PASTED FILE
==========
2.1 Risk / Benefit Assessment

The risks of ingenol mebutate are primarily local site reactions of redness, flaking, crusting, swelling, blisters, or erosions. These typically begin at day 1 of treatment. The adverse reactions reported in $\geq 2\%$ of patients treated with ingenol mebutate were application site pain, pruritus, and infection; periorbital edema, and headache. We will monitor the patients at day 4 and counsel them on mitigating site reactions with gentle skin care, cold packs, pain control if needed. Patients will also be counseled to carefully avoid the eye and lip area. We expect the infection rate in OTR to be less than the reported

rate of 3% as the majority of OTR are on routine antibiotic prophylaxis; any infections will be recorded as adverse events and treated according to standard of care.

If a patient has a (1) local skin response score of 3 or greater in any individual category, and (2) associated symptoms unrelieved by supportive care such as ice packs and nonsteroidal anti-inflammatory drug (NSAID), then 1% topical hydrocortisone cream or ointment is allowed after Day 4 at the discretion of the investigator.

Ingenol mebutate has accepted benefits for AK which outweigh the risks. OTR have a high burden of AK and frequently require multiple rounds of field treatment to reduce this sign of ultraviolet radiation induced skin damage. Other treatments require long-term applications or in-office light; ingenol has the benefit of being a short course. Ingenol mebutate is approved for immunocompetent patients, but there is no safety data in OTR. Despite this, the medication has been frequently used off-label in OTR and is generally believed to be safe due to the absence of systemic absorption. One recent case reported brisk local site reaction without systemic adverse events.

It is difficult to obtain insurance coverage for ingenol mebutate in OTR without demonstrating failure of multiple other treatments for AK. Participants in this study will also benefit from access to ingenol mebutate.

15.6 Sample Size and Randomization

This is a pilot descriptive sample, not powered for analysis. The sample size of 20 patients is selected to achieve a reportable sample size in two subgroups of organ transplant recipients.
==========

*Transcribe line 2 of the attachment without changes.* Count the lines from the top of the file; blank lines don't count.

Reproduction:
The risks of ingenol mebutate are primarily local site reactions of redness, flaking, crusting, swelling, blisters, or erosions. These typically begin at day 1 of treatment. The adverse reactions reported in $\geq 2\%$ of patients treated with ingenol mebutate were application site pain, pruritus, and infection; periorbital edema, and headache. We will monitor the patients at day 4 and counsel them on mitigating site reactions with gentle skin care, cold packs, pain control if needed. Patients will also be counseled to carefully avoid the eye and lip area. We expect the infection rate in OTR to be less than the reported